Career Advice

You’ve Got an Ethical Issue at Work. Now What?

Stress in the Workplace

Ethical questions within workplaces are arising more frequently in the public dialogue — from Facebook engineers requesting transfers following the Cambridge Analytica data scandal, Google employees quitting over a controversial project and even Silicon Valley being equated to the banking industry during the mortgage meltdown.

Meanwhile, hashtags like #TechWontBuildIt are trending on Twitter as employees protest what they view as unethical behavior.

But ethical issues certainly aren’t exclusive to tech. They happen across every industry and field, from banking to nonprofit to healthcare. Most of these don’t make headlines, but can affect our day-to-day experience at work — and our careers. We can’t just switch off our personal values when we step into the office. As Yale professor Daylian Cain explains, “work is often the place where we have the most societal impact; if you can’t bring your ethical values to work, where can you bring them?”

Within companies there are often conflicting incentives and pressures from various stakeholders: managers, leadership, board members, employees — and everyone in between. In rapidly-changing workplaces, this can give rise to a range of ethical questions, prompting employees to wonder whether their company’s values are truly aligned with their own.

Every company has its own organizational culture — and a set of shared assumptions, values and beliefs that shape everything from office norms to dress code. What is considered right or wrong in an office is expressed through this culture.

There are factors that can encourage or discourage employees from speaking up when they see ethically-questionable behavior. First and foremost is the organization’s culture and attitude. How is this behavior reprimanded? Do employees know how to report questionable behavior, and is it encouraged?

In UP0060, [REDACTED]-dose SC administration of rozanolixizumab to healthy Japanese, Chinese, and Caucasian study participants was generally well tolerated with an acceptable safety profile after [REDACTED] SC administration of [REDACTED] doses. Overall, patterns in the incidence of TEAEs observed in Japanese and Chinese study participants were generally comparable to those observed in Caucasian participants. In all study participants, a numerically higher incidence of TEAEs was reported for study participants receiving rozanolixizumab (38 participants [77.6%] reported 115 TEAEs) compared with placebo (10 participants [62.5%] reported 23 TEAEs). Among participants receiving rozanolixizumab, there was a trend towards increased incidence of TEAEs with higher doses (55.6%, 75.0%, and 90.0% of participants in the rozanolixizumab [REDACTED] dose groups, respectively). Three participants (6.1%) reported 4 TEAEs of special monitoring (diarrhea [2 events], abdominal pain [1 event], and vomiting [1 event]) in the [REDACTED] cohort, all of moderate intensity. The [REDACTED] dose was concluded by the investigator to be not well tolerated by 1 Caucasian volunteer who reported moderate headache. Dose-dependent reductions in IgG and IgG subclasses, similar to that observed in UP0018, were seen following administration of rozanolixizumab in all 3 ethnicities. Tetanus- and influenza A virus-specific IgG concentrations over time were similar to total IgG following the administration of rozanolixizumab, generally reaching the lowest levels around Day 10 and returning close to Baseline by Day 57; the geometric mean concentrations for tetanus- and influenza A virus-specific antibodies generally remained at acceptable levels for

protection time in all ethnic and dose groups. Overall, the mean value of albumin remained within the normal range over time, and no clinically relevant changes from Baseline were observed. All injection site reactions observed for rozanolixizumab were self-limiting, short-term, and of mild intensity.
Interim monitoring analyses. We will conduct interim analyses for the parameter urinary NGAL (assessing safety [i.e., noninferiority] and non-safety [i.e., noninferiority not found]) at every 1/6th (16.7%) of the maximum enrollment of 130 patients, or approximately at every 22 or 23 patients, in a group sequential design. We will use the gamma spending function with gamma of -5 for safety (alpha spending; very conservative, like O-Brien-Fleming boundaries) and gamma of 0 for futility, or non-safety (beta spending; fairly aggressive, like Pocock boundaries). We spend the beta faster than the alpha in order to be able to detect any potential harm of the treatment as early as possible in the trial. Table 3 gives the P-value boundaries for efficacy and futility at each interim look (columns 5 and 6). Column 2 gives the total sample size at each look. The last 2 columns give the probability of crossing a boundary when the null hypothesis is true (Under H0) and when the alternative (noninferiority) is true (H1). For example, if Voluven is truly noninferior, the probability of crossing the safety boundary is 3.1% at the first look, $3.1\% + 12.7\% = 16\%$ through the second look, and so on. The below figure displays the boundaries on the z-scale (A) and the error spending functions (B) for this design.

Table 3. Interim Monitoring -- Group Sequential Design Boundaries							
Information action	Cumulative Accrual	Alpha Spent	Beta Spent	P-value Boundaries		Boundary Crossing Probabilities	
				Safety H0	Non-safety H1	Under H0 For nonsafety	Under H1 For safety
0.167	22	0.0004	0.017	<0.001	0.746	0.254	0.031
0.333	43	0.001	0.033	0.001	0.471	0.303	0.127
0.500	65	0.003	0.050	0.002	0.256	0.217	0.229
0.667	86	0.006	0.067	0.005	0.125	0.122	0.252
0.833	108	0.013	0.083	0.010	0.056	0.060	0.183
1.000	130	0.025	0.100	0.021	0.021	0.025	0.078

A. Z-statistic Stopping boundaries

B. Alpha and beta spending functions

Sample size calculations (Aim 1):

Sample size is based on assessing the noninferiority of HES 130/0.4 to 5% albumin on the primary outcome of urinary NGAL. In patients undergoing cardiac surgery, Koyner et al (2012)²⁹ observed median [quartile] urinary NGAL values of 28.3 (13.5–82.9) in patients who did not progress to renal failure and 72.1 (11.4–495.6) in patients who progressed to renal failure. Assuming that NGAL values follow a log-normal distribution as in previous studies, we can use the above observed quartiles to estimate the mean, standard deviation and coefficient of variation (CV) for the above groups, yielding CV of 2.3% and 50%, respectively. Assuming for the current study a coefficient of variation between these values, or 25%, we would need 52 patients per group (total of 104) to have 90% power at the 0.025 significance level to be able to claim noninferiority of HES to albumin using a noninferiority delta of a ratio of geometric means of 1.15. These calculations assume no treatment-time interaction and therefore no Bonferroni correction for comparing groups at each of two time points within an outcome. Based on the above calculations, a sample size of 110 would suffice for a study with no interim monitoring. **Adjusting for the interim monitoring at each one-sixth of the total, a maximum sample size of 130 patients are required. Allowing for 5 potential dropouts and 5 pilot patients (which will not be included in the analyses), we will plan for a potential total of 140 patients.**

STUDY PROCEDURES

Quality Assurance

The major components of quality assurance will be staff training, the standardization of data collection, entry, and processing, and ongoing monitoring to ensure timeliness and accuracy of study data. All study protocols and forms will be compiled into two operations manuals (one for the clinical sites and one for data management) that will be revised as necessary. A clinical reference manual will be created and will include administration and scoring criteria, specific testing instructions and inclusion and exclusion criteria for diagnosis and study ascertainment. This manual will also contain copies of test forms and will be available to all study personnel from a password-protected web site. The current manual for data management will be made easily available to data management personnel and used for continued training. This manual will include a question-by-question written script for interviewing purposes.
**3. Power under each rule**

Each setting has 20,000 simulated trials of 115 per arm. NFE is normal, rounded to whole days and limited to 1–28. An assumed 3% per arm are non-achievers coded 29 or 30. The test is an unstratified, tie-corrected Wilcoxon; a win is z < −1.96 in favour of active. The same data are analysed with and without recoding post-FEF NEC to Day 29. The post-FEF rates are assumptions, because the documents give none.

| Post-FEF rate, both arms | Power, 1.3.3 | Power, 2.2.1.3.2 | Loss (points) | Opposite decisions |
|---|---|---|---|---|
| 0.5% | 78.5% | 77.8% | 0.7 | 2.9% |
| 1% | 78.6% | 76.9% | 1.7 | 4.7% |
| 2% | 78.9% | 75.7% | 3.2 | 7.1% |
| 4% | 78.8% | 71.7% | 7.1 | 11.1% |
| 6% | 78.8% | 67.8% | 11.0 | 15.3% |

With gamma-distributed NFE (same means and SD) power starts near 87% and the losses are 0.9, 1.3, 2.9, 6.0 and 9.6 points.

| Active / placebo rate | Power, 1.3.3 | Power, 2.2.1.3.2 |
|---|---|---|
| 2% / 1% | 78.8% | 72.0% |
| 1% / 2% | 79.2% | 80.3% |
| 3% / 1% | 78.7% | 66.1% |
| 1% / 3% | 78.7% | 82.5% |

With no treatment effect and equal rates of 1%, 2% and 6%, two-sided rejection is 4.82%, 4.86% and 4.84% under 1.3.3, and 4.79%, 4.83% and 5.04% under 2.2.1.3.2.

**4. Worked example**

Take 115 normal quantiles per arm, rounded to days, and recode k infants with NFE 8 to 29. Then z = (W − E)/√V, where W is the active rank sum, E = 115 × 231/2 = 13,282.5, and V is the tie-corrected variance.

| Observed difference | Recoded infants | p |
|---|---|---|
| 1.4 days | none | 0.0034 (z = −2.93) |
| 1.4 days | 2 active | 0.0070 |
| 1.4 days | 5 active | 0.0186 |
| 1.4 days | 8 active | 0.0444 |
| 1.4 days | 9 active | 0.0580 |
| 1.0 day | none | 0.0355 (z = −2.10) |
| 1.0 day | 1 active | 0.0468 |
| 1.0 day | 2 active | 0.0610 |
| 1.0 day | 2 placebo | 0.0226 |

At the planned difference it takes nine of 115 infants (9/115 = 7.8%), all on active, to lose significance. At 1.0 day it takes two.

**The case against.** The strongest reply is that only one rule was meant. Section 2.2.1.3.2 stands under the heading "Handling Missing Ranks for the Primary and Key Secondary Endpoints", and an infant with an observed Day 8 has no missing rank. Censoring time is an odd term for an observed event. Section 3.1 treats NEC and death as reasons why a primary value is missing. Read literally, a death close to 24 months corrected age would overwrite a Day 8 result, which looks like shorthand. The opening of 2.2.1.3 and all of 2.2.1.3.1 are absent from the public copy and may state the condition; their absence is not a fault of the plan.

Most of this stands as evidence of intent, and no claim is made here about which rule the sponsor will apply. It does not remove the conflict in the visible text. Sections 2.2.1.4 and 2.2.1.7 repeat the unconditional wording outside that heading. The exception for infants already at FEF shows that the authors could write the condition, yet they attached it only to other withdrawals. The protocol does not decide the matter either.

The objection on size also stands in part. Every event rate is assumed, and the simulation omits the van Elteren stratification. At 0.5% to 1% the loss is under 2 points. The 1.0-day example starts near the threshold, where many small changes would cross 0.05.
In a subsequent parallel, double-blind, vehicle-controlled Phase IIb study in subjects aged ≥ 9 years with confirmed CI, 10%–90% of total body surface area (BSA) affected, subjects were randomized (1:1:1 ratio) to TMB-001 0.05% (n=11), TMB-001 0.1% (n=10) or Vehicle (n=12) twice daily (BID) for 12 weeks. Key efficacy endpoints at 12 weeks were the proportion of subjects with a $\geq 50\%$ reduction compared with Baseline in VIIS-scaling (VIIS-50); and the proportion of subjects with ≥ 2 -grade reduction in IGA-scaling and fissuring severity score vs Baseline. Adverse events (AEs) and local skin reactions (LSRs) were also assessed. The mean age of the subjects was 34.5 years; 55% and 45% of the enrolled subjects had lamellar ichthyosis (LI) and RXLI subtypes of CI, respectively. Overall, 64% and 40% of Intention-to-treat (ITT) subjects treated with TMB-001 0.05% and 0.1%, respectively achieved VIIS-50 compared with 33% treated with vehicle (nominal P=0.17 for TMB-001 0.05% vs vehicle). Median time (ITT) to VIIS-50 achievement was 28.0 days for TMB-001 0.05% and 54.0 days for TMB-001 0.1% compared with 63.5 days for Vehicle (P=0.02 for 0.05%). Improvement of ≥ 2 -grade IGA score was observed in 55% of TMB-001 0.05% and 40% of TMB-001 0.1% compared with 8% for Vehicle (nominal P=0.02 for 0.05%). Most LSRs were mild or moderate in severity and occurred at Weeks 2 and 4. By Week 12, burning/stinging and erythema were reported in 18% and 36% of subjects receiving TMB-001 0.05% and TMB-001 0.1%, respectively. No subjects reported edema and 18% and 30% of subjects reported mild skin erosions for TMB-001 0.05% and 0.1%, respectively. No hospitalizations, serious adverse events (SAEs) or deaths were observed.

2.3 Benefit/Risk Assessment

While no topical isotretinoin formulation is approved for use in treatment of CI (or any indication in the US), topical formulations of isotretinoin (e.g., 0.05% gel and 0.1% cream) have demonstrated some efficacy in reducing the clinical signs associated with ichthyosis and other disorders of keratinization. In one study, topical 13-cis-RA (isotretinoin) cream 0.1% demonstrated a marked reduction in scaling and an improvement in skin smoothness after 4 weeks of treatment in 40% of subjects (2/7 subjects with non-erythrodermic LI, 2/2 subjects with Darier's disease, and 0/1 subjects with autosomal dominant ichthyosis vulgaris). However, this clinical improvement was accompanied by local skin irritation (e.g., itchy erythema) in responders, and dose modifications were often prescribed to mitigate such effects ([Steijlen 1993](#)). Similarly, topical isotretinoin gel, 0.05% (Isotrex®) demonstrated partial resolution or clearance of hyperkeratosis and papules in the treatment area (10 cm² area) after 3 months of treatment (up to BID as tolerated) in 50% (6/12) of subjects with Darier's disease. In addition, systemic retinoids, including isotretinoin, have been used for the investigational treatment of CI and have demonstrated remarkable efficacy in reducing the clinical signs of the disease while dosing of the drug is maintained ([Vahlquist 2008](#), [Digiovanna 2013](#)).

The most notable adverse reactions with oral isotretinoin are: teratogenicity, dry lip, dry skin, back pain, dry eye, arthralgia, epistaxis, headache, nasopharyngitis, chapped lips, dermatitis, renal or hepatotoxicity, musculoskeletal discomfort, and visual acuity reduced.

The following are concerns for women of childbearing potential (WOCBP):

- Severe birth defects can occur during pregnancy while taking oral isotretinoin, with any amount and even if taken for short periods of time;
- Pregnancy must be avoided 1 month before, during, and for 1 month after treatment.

Other important factors include leadership, employee perception of support and risk of retaliation. The culture and climate of the workplace plays an important role in how employees address their concerns.

What should you do if you think your company’s values are not aligned with your own? Or if you’re concerned with an ethical issue at work?

  • Listen to yourself. If something seems off, or too close to an ethical line, it’s important to explore. What’s the primary issue? Who does it impact?

  • Find support. In some cases, colleagues, managers and HR may be strong internal allies. And in other cases may be complicit in the unethical behavior. Based on what you know of the situation, do you need an internal or external resource?

  • Explore your options. Once you’ve found your support, explore some important questions such as: How does this align or conflict with my values? What are my options for moving forward? What do I want to see change? How could this impact my well-being or career?

In a fast-moving, digitally interconnected world, ethical issues are becoming even more complex with far-reaching implications.

If you’re experiencing an ethical question at work, you’re not alone. Text 510-674-1414 to get in touch with a trained peer counselor immediately and anonymously. Talk through the situation and explore ways forward. Support is just a text away.

This article originally appeared on Empower Work’s blog. It is reprinted with permission.

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